La Mon restaurant bombing
|La Mon restaurant bombing|
|Part of the Troubles|
|Location||Gransha, County Down, Northern Ireland|
17 February 1978 |
Provisional Irish Republican Army|
The La Mon restaurant bombing was an incendiary bomb attack by the Provisional Irish Republican Army (IRA) on 17 February 1978 that is widely considered to have been one of the worst atrocities of the Troubles. It took place at the La Mon House hotel and restaurant near Belfast.
The IRA left a large incendiary bomb, containing a napalm-like substance, outside one of the restaurant's windows. There were 450 diners, hotel staff and guests inside the building. The IRA members claim that they then tried to send a warning from a public telephone, but were unable to do so until nine minutes before the bomb detonated. The blast created a fireball, killing twelve people and injuring thirty more, many of whom were severely burnt. Many of the injured were treated in the Ulster Hospital in nearby Dundonald.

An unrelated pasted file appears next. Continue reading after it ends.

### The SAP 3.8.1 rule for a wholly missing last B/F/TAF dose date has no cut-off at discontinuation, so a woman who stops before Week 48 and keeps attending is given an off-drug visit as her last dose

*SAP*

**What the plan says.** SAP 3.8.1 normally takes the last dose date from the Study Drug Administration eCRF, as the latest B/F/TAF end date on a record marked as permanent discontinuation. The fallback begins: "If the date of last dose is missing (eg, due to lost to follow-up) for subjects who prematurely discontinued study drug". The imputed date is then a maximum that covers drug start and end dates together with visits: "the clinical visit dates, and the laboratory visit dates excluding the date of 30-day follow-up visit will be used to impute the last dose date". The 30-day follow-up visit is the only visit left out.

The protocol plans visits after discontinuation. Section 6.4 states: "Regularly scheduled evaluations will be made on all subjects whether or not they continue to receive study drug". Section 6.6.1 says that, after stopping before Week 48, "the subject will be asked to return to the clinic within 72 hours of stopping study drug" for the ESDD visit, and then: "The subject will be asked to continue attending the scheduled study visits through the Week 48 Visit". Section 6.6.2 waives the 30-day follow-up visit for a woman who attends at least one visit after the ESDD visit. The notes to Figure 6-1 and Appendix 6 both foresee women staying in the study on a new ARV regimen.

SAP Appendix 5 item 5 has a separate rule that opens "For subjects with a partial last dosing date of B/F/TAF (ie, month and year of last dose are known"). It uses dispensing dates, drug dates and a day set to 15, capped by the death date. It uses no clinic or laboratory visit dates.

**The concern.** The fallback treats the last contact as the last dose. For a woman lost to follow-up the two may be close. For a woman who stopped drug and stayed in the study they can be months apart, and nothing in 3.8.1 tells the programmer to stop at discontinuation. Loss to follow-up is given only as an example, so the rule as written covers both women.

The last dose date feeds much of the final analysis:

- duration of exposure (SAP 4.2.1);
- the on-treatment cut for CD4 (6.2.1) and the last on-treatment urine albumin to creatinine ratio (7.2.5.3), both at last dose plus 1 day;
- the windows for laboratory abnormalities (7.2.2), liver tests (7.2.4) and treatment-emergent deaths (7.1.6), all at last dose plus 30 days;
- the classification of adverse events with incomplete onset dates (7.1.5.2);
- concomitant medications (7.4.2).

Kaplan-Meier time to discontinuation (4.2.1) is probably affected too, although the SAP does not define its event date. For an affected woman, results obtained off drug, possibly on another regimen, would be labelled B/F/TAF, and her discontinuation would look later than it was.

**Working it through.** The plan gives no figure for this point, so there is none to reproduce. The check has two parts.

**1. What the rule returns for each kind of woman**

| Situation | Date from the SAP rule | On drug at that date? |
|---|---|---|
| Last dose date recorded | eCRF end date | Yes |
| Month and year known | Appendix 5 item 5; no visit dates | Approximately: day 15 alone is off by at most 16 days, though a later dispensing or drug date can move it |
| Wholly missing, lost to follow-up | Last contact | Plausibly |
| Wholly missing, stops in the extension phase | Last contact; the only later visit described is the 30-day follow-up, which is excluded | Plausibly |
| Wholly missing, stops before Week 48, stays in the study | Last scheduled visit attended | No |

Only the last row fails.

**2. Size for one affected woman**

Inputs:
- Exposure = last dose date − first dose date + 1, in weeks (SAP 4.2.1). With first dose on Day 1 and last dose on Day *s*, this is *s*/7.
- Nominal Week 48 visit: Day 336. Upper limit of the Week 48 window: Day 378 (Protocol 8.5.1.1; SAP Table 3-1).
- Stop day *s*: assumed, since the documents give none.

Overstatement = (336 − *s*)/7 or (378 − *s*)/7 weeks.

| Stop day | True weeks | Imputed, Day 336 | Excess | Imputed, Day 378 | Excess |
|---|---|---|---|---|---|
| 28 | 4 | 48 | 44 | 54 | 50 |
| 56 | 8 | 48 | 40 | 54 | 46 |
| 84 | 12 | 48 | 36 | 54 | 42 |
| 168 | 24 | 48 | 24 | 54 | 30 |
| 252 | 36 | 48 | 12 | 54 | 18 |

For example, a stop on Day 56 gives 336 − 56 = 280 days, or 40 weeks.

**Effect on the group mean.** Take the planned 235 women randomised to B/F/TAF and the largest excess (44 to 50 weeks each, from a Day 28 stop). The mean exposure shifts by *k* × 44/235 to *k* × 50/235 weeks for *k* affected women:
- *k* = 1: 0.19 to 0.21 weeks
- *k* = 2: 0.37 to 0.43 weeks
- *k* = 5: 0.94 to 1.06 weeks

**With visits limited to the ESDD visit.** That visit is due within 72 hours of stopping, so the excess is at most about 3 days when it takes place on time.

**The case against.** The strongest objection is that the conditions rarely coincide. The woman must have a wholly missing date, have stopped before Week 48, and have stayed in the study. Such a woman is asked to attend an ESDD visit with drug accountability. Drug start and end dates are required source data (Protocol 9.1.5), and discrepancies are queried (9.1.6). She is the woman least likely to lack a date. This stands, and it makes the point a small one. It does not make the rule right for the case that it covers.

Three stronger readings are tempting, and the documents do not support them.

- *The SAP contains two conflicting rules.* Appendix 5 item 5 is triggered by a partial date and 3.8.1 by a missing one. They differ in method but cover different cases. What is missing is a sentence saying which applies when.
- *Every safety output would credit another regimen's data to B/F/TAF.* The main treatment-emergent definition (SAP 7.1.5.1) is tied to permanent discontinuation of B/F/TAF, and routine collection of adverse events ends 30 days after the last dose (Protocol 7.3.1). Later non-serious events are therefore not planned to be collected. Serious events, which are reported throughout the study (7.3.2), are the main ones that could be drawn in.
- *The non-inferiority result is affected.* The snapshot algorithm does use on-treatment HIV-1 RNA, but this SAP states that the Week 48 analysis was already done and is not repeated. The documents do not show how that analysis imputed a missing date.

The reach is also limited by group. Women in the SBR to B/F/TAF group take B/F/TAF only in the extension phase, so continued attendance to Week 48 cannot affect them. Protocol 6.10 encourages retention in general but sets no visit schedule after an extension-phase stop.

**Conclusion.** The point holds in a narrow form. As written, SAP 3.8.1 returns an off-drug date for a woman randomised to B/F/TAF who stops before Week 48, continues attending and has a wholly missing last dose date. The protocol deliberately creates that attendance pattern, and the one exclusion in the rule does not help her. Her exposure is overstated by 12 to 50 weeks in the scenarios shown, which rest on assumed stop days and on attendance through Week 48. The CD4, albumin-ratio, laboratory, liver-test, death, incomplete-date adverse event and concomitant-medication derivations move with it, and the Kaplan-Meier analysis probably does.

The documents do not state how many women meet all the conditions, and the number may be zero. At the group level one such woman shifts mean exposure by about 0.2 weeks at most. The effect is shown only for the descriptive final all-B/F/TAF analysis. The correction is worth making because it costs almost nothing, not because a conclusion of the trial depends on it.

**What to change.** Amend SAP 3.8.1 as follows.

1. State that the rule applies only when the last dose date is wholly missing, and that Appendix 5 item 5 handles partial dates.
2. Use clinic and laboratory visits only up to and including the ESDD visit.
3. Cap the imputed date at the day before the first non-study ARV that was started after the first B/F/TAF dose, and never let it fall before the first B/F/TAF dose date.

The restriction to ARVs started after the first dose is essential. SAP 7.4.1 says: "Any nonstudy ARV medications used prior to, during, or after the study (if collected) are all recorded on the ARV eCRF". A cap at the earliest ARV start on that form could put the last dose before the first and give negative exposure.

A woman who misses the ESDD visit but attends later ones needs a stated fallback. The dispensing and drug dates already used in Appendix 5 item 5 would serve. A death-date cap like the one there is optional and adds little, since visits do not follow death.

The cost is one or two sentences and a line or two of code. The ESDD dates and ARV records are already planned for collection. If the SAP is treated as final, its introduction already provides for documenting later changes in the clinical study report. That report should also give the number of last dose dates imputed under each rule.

A Belfast native, Robert Murphy, received twelve life sentences for the manslaughter of those who died. Murphy was freed from prison on licence in 1995.
On 17 February 1978, an IRA unit planted an incendiary bomb attached to petrol-filled canisters on meat hooks outside the window of the Peacock Room in the restaurant of the La Mon House Hotel, located at Gransha, County Down, about 6 miles (9.7 km) southeast of central Belfast. After planting the bomb, the IRA members tried to send a warning from the nearest public telephone, but found that it had been vandalised. On their way to another telephone they were delayed again when forced to stop at an Ulster Defence Regiment (UDR) checkpoint.
By the time they were able to send the warning, only nine minutes remained before the bomb exploded at 21:00. The Royal Ulster Constabulary (RUC) base at Newtownards had received two further telephone warnings at 20:57 and 21:04. By the time the latter call came in it was too late. When an officer telephoned the restaurant to issue the warning he was told "For God's sake, get out here – a bomb has exploded!".
Explosion and fireball